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Headteachers Given Decision To Close Schools In Extreme Heat

Headteachers are being asked to decide whether it's safe for their students to go to school during next week's extremely hot weather.

The government says each school will carry out a risk assessment on how best to manage the heat.

It could reach temperatures of up to 38°C on Monday - which would make it the hottest day ever recorded in Jersey.

Public Health is warning of the danger of heat exhaustion, heat stroke and dehydration - especially among children and older people.

They haven't recommended blanket school closures - but the Education Minister, Deputy Inna Gardiner, has asked headteachers to decide what is best for the wellbeing of their students and staff:

"I place my high trust in head teachers as leaders of their schools who are best placed to make decisions and have the ability to plan to minimise disruption for children and their families and also ensure the health, safety and well-being of students and staff in their school.

We recognise the impact of making these difficult decisions will have on both students, staff and families, especially at the end of term with celebrations, sports days, and leavers assemblies planned. However, we must ensure we take proactive health protection measures for the health and safety and well-being of students and staff. Officers at the department will continue to provide support and advice during this time including advice for schools and other education settings during a heatwave."

Les Quennevais School has been closing early this week because of long-running issues with the building's cooling systems

We're being encouraged to take some 'simple steps' to cope with the hot weather:

  • shut windows, shades, blinds, or curtains to keep your rooms as cool as possible
  • if possible, stay out of the sun for long periods and avoid the hottest part of the day, which could be later in the afternoon
  • wear sunscreen and hats when outside
  • have cool baths or showers
  • drink plenty of water - avoid tea, coffee, and alcohol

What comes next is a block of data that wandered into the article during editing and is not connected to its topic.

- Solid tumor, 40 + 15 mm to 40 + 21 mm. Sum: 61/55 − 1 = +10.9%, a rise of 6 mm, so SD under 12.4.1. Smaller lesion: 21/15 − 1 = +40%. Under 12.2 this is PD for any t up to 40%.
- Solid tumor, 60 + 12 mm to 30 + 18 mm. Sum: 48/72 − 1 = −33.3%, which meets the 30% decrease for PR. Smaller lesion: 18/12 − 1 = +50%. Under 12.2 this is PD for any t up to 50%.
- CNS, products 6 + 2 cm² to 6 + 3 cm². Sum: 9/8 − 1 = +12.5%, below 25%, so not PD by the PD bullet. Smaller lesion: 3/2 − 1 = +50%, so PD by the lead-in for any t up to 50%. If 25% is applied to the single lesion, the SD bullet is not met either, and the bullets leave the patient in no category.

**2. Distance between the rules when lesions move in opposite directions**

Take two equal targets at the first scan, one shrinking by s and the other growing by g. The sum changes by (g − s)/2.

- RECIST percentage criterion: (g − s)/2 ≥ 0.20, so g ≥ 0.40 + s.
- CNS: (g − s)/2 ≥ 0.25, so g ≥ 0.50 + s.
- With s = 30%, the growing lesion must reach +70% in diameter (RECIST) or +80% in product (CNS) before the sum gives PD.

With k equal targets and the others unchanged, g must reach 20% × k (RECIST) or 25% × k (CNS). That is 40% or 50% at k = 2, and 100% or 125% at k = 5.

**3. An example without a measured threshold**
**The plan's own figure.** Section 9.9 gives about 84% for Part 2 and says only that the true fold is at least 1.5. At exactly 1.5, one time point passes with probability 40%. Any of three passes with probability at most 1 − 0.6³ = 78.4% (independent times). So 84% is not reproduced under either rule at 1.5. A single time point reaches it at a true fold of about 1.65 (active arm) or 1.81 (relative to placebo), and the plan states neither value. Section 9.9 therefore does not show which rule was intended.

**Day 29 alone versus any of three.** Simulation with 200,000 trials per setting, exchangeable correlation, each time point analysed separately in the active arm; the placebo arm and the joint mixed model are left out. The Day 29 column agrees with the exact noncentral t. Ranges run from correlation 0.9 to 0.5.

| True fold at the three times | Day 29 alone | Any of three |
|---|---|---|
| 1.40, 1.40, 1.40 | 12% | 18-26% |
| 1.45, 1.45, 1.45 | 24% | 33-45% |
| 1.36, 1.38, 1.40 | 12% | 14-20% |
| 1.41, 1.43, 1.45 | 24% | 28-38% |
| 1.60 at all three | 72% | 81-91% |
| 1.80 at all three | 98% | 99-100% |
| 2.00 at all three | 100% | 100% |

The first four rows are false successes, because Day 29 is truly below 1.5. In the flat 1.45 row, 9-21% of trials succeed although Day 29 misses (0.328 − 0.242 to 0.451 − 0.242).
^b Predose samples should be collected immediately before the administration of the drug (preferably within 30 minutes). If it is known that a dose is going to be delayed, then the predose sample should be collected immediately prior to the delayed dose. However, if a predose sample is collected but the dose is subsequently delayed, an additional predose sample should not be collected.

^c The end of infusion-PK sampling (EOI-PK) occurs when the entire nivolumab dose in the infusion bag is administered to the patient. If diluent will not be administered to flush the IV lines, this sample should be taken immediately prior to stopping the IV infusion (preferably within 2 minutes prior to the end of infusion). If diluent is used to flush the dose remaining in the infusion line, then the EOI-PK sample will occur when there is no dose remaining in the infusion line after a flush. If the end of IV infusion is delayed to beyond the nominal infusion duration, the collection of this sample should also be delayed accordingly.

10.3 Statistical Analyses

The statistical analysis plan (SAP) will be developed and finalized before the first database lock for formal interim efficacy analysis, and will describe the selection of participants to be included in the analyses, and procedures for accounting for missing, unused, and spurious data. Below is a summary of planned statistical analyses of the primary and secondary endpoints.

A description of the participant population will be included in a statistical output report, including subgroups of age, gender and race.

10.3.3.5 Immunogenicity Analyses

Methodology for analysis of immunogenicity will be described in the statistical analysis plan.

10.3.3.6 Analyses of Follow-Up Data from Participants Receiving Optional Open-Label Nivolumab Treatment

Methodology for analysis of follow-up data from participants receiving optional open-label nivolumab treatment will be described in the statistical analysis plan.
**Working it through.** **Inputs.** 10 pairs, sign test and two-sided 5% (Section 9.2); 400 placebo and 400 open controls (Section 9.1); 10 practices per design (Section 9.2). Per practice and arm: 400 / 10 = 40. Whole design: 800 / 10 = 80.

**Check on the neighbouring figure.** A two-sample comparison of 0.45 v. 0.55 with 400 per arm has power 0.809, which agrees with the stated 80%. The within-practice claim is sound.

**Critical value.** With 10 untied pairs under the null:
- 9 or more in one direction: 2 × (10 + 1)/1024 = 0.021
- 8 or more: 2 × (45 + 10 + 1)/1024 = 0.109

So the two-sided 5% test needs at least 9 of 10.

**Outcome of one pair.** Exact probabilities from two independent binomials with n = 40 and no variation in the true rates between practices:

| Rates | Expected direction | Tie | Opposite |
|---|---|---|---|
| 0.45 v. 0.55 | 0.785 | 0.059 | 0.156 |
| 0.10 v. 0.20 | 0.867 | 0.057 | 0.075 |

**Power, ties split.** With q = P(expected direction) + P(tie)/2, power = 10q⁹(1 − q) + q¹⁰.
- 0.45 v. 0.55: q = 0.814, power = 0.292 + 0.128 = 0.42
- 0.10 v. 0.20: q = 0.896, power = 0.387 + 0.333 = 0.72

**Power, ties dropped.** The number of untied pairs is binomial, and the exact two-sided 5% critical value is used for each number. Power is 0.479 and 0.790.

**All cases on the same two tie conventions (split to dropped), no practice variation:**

• wear loose, cool clothing
  • help those who are likely to struggle in the heat
  • ensure that babies, young children, and pets aren't locked into vehicles

Professor Peter Bradley, Jersey's Director of Public Health, says we should keep an eye out for anyone suffering in the heat - including dizziness, exhaustion, disorientation and dry skin:

"It is vital that Islanders, especially those at risk, take these necessary precautions over the next week as we are expecting temperatures to reach into the mid-30s on Monday.

I encourage everyone to look out for those that are vulnerable to extreme heat and less able to look after themselves."

We're being asked to 'only call an ambulance in a real emergency' to avoid putting extra strain on the emergency services.

Ports of Jersey has also published advice for anyone travelling through the airport or harbour during the extremely warm weather:

  • arrive in plenty of time to check in and go through security before your flight or ferry crossing, to help you avoid waiting in long queues
  • bring along empty water bottles, which can be filled for free with cold water once you have gone through security.
  • keep your cool by wearing lightweight and loose clothing.
  • if you are taking your car on the ferry, please make sure you have plenty of fluids with you. This is particularly important if you are travelling with pets. We will do what we can to help while you're waiting, but we expect it will get very hot.


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